Senate Bill 119 (175 KB) Approved: Jan. 11, 2010 by House, 48-14; by Senate, 25-13 Signed into law by Gov. Jon Corzine on Jan. 18, 2010 Effective: Six months from enactment
Senate Bill 119 (175 KB)
Approved: Jan. 11, 2010 by House, 48-14; by Senate, 25-13
Signed into law by Gov. Jon Corzine on Jan. 18, 2010
Effective: Six months from enactment
Protects "patients who use marijuana to alleviate suffering from debilitating medical conditions, as well as their physicians, primary caregivers, and those who are authorized to produce marijuana for medical purposes" from "arrest, prosecution, property forfeiture, and criminal and other penalties."
Also provides for the creation of alternative treatment centers, "at least two each in the northern, central, and southern regions of the state. The first two centers issued a permit in each region shall be nonprofit entities, and centers subsequently issued permits may be nonprofit or for-profit entities."
Approved Conditions: Seizure disorder, including epilepsy, intractable skeletal muscular spasticity, glaucoma; severe or chronic pain, severe nausea or vomiting, cachexia, or wasting syndrome resulting from HIV/AIDS or cancer; amyotrophic lateral sclerosis (Lou Gehrig's Disease), multiple sclerosis, terminal cancer, muscular dystrophy, or inflammatory bowel disease, including Crohn’s disease; terminal illness, if the physician has determined a prognosis of less than 12 months of life or any other medical condition or its treatment that is approved by the Department of Health and Senior Services.
Possession/Cultivation: Physicians determine how much marijuana a patient needs and give written instructions to be presented to an alternative treatment center. The maximum amount for a 30-day period is two ounces.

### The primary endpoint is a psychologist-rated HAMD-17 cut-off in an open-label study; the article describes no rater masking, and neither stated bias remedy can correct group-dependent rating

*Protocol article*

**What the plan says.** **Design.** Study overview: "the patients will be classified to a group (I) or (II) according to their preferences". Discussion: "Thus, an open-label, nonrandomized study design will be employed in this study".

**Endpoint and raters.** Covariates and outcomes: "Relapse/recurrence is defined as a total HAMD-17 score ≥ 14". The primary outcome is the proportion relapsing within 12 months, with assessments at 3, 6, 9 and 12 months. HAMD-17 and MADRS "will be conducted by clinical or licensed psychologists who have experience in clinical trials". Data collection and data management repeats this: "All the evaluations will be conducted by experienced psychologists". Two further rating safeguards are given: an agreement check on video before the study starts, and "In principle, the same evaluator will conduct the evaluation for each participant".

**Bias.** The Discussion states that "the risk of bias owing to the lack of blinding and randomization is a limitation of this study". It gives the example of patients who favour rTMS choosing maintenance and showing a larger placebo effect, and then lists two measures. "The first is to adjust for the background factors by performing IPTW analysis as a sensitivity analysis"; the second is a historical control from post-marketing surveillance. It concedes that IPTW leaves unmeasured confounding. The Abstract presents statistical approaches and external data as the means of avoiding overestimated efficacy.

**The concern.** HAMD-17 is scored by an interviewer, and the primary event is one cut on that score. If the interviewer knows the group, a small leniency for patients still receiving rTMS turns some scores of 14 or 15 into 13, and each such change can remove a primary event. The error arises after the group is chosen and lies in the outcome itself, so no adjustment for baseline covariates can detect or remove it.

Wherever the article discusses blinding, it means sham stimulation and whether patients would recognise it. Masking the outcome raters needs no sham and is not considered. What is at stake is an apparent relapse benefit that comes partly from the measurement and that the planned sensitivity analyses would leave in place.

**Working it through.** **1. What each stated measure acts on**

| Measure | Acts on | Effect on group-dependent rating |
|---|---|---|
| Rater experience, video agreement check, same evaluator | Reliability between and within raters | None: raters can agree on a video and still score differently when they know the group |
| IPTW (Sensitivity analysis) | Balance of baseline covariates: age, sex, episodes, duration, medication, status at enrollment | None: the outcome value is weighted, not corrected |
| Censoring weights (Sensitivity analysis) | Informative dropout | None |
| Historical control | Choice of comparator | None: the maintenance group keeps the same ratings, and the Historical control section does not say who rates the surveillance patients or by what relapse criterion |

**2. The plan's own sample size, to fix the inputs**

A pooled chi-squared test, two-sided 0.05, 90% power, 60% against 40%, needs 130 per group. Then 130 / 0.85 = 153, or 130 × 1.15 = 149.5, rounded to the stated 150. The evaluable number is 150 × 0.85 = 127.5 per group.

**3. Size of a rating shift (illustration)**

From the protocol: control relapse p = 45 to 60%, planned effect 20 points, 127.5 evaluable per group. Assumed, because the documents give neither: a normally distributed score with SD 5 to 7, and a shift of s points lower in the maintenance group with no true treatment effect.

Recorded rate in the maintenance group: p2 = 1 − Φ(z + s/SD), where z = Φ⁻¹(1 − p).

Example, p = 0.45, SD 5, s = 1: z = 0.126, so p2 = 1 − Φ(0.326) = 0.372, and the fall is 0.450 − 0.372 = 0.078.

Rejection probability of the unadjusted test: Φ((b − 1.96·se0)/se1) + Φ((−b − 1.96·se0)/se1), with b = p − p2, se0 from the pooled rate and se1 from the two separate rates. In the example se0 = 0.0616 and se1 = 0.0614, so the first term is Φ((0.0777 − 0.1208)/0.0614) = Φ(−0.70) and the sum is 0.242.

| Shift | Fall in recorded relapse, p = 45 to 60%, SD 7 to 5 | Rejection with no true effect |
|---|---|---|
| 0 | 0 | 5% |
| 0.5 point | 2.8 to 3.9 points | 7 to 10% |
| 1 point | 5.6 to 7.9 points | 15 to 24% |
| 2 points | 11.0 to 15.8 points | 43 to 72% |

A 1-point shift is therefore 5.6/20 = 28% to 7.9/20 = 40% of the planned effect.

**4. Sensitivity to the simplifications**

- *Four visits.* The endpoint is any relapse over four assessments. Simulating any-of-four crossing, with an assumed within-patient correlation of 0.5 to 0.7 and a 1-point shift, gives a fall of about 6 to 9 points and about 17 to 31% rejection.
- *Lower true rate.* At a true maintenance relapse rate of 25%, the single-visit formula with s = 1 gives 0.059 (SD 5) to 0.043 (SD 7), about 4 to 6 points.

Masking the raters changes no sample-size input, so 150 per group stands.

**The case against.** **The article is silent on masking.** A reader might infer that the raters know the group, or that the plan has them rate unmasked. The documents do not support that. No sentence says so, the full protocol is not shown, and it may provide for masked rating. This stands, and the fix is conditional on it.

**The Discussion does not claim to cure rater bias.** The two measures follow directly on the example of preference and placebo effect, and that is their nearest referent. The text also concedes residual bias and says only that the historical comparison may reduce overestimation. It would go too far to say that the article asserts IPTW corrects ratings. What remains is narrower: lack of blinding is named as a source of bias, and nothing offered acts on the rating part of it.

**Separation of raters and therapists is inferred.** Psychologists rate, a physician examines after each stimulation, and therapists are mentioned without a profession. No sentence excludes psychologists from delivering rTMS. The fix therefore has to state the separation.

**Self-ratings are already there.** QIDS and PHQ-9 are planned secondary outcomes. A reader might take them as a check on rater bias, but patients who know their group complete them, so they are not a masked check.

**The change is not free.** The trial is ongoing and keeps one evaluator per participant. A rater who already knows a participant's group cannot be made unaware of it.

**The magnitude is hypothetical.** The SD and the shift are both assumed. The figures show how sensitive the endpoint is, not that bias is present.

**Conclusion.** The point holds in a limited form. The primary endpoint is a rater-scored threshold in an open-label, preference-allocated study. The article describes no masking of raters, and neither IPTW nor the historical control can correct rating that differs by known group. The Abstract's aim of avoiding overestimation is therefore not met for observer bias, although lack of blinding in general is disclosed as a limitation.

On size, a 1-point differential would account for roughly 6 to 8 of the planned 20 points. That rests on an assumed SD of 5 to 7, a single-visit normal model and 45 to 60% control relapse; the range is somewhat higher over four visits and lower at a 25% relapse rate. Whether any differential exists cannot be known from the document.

S119 becomes effective six months after the law was enacted on Jan. 18, 2010. The program will be run by the Department of Health and Senior Services.
Information provided by the state on sources for medical marijuana:
The state will accept applications for alternative treatment centers, and approve a minimum of six.
*****The registration fee for patients and caregivers is $200, which is valid for two years. A reduced fee of $20 would be paid by patients who qualify for certain state or federal assistance programs.
Accepts other states' registry ID cards?
To find out more about New Jersey's Medical Marijuana Program you can visit the New Jersey Department of Health and Senior Services Medical Marijuana page.
Program established on July 19, 2011
[Editor's Note: S119 was supposed to become effective six months after it was enacted, but New Jersey Governor Chris Christie has asked for more time to implement the law. On June 18, 2010, Christie proposed developing a centralized production and distribution system. If legislators agree to the proposal, the program will be postponed until January 2011.]